- Major advantage of this method: all these micro-comparisons don’t require any complex modeling.

Matching assumptions (need both)

- Conditional independence assumption (CIA)
- Once you control for relevant observed variables, the assignment to the treatment group is as good as random.
- No unobserved confounders! Can’t have unobserved variables that drive both outcome and treatment.

- Common support assumption (CSA)
- There must be enough appropriate control observations to match wtih.
- There must be substantial overlap in the distributions of the matching variables comparing the treated and control observations.

Propensity score matching

- Exact matching is when units are paired exactly.
- It’s simple but likely reduces dataset a lot. Also leads to the curse of dimensionality.
- You can match on probability of receiving treatment instead. This is called propensity score matching which is the most common type of matching.

## How to propensity score match

- Model probability of treatment using logit or probit regression with independent variables that you believe influence treatment and outcome.
- Predict each unit’s probability of treatment (e.g. compare the propensity score distribution support between treatments and make sure they’re not radically different).
- Use a matching algorithm to match units. K-nearest neighbors is the most common algorithm.
- Assess the covariate balance between treated and untreated control groups. Make sure there’s not a heavy bias. Check that matched differences all go towards zero.
- Compare the outcome variable across the matched pairs.

**Advantages**

- More flexible than regression
- Simpler interpretation

**Disadvantages**

- Relies on observable covariates (unobservable covariates can’t be helped)
- Matching quality depends on data

**Conclusion**

- Attractive alternative to standard regression
- Relatively easy to impelement and explain
- Requires high-quality data

# Regression discontinuity designs

Introduction

- Exploits a cutoff in the assignment of treatment
- Uses naturally occurring thresholds
- Very useful for policy analysis

Visual technique

- RDD is a very visual technique
- Much of the math is related to curves are fitted on a graph
- Easy to explain

Example: raising of the school leaving age (1972)

- School leaving age increased from 15 to 16
- Reform led to a signficant increase in percentage of kids staying in school (the discontinuity observed before and after reform date)
- Researcher finds the gap between the regression lines before and after the reform

Then what? How do you use discontinuity if you find one? Look another outcome.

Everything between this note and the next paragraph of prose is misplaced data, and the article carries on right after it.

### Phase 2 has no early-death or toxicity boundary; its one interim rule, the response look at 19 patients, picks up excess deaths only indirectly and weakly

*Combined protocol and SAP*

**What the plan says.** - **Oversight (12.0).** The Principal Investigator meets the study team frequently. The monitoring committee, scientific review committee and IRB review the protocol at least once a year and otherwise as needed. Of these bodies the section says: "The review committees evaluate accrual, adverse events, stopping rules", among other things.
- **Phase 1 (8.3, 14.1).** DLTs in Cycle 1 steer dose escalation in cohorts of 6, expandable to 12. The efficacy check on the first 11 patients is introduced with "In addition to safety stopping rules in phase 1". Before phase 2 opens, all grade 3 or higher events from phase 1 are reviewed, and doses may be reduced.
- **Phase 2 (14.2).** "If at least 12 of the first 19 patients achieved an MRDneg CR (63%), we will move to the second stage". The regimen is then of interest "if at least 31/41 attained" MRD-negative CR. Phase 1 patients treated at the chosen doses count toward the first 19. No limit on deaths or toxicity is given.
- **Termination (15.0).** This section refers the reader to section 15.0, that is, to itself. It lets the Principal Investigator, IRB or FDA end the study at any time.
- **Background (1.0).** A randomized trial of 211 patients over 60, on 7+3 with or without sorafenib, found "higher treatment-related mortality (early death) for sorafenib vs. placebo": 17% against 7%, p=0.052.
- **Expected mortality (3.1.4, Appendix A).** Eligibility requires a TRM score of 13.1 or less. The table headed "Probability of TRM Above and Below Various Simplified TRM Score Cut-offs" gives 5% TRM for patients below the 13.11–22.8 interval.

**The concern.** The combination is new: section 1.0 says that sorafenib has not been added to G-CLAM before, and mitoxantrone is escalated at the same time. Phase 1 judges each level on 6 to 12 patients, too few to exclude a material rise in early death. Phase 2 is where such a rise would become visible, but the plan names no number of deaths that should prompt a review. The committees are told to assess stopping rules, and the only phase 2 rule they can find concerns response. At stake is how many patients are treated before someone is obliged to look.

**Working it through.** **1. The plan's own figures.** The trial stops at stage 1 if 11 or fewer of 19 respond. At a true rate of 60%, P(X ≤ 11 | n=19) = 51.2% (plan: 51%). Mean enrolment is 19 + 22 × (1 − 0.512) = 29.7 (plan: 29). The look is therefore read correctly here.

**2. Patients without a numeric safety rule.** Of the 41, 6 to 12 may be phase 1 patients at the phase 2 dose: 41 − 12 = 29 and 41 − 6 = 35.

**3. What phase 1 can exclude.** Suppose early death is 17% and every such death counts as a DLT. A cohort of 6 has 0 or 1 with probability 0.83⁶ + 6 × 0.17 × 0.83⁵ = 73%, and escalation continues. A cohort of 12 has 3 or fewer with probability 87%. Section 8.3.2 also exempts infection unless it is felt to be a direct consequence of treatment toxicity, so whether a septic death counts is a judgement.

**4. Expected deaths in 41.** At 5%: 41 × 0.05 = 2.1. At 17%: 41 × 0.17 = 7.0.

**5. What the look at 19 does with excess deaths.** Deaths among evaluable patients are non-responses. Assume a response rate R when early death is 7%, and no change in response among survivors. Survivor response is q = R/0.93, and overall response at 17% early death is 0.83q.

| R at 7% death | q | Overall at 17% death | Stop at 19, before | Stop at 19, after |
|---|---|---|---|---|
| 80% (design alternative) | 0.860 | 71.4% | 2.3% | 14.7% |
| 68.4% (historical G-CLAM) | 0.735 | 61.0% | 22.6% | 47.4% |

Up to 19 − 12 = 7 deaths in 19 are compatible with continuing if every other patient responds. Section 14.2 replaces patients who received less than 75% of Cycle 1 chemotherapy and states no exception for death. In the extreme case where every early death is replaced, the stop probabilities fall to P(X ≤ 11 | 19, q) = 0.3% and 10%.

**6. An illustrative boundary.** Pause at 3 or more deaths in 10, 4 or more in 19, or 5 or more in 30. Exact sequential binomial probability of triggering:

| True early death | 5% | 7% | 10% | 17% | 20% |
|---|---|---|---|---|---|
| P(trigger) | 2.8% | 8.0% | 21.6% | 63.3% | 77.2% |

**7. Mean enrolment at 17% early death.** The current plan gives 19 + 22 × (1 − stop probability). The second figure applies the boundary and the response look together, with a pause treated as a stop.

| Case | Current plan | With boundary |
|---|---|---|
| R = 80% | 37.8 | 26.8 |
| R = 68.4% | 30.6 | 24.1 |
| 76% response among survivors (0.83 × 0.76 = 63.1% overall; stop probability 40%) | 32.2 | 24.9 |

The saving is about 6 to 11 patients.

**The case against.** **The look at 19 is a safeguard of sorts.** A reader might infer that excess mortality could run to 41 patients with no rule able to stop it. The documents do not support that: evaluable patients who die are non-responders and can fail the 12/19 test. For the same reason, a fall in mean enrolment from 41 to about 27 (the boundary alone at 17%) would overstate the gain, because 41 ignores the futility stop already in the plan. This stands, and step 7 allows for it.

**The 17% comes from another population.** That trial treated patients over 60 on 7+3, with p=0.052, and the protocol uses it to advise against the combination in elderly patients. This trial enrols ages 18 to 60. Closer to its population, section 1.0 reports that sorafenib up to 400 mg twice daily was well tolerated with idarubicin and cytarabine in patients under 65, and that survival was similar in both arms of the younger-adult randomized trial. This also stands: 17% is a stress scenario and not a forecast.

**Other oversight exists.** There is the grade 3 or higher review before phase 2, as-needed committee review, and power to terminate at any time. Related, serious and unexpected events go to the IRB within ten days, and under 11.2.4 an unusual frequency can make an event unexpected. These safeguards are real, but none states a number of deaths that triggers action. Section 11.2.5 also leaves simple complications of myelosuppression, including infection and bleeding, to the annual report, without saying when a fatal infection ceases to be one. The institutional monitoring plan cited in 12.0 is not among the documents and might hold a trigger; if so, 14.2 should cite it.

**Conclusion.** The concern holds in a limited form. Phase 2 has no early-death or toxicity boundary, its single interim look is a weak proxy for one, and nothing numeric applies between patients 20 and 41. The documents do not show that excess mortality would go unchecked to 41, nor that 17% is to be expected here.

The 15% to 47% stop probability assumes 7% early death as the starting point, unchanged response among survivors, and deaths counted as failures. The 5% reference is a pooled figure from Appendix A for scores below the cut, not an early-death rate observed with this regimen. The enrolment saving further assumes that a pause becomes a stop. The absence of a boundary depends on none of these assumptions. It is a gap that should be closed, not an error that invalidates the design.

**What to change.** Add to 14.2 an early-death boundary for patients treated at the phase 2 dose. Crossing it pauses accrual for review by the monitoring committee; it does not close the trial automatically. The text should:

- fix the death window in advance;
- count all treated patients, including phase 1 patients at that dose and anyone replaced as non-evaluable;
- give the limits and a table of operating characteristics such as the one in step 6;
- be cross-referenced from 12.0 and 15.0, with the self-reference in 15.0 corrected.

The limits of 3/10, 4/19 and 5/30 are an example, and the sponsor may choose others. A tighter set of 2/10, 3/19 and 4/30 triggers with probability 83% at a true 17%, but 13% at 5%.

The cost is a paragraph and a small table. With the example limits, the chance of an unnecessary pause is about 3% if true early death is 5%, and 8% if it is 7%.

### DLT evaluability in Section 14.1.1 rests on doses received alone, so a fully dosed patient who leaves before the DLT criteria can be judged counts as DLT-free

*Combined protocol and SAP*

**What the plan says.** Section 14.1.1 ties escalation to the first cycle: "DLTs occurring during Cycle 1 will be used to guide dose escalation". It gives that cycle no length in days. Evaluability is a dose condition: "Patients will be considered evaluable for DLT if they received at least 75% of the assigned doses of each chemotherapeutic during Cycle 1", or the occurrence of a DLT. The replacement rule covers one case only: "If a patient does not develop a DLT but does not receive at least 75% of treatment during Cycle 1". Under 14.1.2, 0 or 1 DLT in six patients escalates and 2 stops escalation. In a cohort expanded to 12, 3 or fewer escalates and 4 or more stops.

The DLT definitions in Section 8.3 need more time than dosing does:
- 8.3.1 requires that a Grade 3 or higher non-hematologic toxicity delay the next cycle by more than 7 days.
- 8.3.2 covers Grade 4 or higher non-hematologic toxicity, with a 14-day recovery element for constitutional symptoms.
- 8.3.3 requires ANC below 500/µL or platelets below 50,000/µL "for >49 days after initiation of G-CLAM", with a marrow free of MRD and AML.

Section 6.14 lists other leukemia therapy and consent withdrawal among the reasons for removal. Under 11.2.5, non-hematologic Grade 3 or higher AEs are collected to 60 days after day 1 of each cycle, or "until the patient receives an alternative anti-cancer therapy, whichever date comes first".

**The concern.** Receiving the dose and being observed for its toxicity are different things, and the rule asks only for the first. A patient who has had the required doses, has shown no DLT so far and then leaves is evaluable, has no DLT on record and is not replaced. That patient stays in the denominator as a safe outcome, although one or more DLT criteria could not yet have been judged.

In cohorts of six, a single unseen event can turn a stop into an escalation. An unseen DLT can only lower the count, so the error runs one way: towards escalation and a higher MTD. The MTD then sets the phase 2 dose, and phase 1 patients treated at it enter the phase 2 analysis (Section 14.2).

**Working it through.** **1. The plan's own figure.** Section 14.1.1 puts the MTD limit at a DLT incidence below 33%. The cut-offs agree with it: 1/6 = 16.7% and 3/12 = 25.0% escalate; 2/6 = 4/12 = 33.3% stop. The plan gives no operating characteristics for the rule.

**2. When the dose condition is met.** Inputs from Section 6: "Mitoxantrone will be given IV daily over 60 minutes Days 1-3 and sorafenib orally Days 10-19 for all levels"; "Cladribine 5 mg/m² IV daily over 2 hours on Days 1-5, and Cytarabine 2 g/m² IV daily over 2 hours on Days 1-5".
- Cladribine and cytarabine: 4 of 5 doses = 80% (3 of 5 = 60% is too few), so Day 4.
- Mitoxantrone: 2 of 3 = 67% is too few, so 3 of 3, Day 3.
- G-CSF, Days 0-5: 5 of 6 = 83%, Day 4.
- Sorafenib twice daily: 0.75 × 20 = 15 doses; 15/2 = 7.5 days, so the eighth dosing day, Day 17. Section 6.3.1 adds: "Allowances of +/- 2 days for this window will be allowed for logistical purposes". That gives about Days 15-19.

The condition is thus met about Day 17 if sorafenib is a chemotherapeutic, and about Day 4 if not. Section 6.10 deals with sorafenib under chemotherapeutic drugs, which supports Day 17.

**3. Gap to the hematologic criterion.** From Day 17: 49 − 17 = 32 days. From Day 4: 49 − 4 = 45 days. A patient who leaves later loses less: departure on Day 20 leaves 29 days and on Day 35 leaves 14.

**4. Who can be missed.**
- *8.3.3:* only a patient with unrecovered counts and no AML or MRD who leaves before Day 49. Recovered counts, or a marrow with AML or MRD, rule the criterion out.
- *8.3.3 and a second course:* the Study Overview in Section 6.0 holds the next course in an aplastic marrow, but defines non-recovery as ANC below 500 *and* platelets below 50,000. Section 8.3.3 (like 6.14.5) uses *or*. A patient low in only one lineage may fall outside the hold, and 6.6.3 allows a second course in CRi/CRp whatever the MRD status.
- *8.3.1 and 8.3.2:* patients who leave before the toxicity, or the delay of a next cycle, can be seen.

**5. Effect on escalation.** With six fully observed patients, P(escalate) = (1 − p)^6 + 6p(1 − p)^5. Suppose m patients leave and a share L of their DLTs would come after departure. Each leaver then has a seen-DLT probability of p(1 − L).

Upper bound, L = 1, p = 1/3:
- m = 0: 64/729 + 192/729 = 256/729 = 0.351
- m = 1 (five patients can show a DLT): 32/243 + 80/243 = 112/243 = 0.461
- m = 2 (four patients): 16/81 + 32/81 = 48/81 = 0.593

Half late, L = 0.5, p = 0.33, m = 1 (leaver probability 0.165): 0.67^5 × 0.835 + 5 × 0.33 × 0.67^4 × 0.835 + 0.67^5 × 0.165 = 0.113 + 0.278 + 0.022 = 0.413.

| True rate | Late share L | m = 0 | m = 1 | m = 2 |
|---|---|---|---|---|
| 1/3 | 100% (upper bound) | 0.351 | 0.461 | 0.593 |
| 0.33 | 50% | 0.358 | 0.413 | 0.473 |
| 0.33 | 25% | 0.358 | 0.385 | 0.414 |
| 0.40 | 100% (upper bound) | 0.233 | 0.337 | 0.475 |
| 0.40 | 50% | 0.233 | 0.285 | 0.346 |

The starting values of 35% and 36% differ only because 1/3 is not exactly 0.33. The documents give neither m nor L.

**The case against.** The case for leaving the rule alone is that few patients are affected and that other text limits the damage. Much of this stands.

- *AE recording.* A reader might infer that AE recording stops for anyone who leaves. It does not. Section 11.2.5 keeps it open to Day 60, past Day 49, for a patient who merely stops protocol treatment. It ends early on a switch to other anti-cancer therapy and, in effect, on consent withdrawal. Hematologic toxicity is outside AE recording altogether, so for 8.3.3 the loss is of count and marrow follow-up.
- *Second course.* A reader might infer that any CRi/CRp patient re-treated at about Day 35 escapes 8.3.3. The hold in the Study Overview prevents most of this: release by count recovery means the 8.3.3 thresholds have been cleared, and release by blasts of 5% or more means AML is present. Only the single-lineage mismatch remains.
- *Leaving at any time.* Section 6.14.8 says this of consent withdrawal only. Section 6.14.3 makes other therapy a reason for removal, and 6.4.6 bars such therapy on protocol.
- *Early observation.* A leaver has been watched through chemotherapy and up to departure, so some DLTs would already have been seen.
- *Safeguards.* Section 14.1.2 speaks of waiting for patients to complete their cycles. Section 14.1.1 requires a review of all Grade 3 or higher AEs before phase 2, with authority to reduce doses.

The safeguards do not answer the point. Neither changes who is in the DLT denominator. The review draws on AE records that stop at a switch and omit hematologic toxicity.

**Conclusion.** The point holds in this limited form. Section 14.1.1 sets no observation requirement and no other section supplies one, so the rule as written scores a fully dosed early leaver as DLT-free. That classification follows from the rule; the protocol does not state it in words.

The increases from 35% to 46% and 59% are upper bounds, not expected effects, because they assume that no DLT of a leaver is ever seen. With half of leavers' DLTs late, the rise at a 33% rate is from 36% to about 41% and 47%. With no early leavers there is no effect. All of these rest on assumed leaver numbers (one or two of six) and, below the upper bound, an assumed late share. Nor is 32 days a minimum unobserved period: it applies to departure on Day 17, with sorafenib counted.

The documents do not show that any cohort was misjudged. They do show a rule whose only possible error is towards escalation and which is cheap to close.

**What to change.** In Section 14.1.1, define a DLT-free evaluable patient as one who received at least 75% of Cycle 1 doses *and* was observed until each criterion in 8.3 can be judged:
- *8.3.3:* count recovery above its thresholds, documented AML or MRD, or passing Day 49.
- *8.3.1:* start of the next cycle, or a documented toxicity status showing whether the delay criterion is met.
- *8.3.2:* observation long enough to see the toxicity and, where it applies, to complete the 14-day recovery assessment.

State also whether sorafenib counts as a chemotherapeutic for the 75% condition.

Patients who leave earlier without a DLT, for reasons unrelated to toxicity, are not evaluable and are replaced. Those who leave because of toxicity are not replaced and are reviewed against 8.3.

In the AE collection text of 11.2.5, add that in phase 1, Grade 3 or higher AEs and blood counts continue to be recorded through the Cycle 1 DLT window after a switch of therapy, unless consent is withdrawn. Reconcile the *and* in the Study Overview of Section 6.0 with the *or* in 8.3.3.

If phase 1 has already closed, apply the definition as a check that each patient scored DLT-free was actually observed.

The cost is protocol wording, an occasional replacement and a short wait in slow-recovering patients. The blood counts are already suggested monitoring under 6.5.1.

- How are average wages changed with more schooling? He sees a positive causal effect on wages.

Why causal?

- Placement near discontinuity is random
- Being born just before a reform is random
- Earning just below benefit threshold is random
- RDD can eliminate selection bias into treatments
- It eliminates backdoor paths
- The focus on the cutoff leads to random assignment on just either side of the discontinuity

How to perfom RDD?

- Identify running variable X and natural cut-point (test scores, time of policy interventions, etc.)
- Use visual and statistical tests to see if discontinuity actually exists (is there a gap in the data)
- Identify a suitable outcome variable Y that you’re interested in
- Plot Y against X and examine the effect at the discontinuity (parametric vs. non-parametric). Estimate the treatment effect by plotting the difference in Y for either side of the discontinuity. Use parametric methods if you want to control for covariates and may not have a lot of data, or parametric if there’s a lot of data but don’t want to impose functional form.

Example: election You can also run multiple RDD lines.

**Advantages**

- Strong causal inference
- Simple and visual

**Disadvantages**

- Generlizability, only applies in vinity of discontinuity
- Many RDD designs are fuzzy, there might be a gradual change instead of a sharp one. That means it’s a local average treatment effect (LATE), again limiting generalizability.
- Requires large, high-quality surveys
- Sensitive to specifications

**Conclusion**

- RDD is simple and attractive
- Relies on finding jumps in data
- If they don’t exist, find another method.

# Instrumental variables

- Helps causal inference
- Approach requires “instrument”

Use the predicted X variable in the second equation, not the actual X variable.

It’s tricky to do this manually since some correction needs to take place.

Always use a dedicated program.

Examples of instruments in studies:

- distance to college
- lottery wins
- quarter of birth
- rainfall
- military draft lottery numbers

**Advantages**

- Identifies causal effect

**Disadvantages**

- Relies on having a good instrument (and good data quality to have an instrument)
- Applicable to local average treatment effect (only applicable to subset of individuals)

**Conclusion**

- Important causal technique for cross-sectional survey data
- Everything hinges on the instrument defense
- Not always possible, you may need to use other methods

```
%load_ext watermark
%watermark -n -u -v -iv -w
```

```
Last updated: Fri May 24 2024
Python implementation: CPython
Python version : 3.11.7
IPython version : 8.21.0
graphviz: 0.20.1
Watermark: 2.4.3
```